Rob Grabowski-USA TODAY Sports
It’s time to press pause.
Something is happening here that is being overlooked, even despite the flooding of LeBron James coverage.
The best player in the game might be one of the best of all time. The streak that just concluded at 27 games is something that will be shown 30 years from now on some fancy, futuristic, virtual-reality-type TV screen.
We are all one day going to testify to the greatness of James and this period of his domination.
And yes, he is the league’s Most Valuable Player, and it’s not even close.
The streak that lasted 52 days was built on legendary performances that included comebacks and last-moment finishes.
Not only is he the best player on the best team, but he’s the greatest player of the decade on the greatest team we’ve seen since Kobe Bryant and Shaquille O’Neal begrudgingly won three titles together.
James is averaging 26.8 points per game on 55.8 percent shooting. For those not keen in mathematics, that means he is the best version of a perimeter Wilt Chamberlain.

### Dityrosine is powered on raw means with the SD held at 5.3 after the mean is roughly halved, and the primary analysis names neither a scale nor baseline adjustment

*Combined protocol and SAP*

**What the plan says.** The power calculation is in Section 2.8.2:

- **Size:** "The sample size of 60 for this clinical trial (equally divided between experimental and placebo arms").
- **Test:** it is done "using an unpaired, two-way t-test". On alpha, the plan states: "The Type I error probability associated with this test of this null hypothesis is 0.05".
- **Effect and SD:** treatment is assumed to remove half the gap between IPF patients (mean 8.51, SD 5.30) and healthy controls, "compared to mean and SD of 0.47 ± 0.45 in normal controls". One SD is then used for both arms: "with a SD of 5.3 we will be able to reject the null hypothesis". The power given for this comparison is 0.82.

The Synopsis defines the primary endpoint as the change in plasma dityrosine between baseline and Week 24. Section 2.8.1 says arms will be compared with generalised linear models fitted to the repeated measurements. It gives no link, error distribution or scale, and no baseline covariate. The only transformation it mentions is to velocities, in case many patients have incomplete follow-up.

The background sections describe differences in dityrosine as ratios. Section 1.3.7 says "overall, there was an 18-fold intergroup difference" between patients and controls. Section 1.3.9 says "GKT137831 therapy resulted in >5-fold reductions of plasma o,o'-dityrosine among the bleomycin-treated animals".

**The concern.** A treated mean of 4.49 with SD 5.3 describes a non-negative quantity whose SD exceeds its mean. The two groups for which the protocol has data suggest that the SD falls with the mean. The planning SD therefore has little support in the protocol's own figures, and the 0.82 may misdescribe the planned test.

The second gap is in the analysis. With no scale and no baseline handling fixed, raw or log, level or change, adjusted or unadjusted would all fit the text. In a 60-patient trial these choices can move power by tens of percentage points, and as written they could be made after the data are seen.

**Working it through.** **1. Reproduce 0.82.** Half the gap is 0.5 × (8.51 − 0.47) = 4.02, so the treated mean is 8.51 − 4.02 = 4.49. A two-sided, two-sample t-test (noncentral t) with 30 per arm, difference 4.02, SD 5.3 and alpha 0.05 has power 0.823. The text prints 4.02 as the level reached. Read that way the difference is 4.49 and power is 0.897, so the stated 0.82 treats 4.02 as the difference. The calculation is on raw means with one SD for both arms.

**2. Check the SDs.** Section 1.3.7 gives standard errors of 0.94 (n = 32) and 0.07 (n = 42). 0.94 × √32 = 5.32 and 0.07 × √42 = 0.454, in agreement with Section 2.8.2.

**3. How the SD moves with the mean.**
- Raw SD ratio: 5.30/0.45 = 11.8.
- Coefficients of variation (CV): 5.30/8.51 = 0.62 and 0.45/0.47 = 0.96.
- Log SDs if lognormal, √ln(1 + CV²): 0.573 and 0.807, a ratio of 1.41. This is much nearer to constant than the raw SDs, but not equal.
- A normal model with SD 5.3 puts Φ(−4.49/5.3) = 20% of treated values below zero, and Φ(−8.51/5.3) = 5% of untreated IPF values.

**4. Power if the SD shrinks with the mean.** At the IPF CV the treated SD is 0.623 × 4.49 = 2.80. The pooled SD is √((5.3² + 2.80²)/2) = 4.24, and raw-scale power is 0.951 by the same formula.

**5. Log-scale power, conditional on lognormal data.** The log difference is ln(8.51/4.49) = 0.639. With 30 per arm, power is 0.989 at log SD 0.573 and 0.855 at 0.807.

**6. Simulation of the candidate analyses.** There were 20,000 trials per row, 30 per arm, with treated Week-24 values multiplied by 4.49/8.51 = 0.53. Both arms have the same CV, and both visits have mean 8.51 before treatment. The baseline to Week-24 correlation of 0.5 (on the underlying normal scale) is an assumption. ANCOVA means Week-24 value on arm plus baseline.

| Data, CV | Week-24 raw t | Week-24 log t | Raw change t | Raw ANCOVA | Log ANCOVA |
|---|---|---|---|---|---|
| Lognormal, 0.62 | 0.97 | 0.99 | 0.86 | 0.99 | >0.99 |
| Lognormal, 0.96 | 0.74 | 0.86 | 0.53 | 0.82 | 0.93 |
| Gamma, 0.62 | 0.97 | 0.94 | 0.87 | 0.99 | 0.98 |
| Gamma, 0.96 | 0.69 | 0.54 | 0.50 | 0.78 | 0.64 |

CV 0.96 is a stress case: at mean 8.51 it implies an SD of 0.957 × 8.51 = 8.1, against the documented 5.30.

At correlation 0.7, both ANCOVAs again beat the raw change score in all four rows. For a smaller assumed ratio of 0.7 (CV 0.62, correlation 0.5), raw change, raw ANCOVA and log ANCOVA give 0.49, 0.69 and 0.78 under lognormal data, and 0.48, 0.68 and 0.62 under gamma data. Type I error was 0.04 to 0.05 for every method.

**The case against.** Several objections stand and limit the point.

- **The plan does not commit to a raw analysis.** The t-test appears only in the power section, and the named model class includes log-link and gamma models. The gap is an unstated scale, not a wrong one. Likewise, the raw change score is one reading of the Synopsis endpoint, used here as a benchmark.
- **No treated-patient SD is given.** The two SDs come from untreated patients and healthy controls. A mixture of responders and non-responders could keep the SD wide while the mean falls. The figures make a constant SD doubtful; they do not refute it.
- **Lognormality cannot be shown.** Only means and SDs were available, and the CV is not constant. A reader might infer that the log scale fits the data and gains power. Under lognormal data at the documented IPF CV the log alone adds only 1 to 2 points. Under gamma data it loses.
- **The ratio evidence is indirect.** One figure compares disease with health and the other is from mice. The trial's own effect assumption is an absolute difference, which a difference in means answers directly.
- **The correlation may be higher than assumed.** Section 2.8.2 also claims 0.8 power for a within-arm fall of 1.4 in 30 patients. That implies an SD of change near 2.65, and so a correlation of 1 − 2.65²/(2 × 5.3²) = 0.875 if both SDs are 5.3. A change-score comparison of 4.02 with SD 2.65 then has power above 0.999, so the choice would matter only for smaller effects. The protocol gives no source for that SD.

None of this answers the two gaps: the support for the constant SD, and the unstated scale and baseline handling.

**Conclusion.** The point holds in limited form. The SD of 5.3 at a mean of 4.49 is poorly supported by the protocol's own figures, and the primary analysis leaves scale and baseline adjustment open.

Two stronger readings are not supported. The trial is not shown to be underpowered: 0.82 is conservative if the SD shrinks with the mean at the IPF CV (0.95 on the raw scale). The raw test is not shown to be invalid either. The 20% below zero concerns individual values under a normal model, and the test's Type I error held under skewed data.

Keep the elbow in, LeBron. The perimeter shooting is working for you.
James’ shot at winning MVP: 99 percent.
Runner-up: Kevin Durant (0.9 percent chance)
Kevin Durant makes a beautiful bridesmaid.
But he’s living underneath the heated aura of James. The right column of every Oklahoma City box score is proof of Durant’s versatile scoring, and it’s what makes him the biggest offensive threat in the league.
But he’s not the complete player that James is. There was a moment when it looked like the two may battle for this MVP award from season to season, but it’s becoming clear that James is simply more valuable to his team’s success.
Durant is a scorer, no doubt, but James makes his team better. James averages more assists than Durant (7.3 to 4.5), and he also provides a great defensive challenge against all types of opponents.
The golden rule is simple: Which player would an opposing coach least like to face? The answer is clearly James.
The Field (0.1 percent chance): Chris Paul, Tony Parker, Carmelo Anthony, Kobe Bryant, James Harden, Ty Lawson
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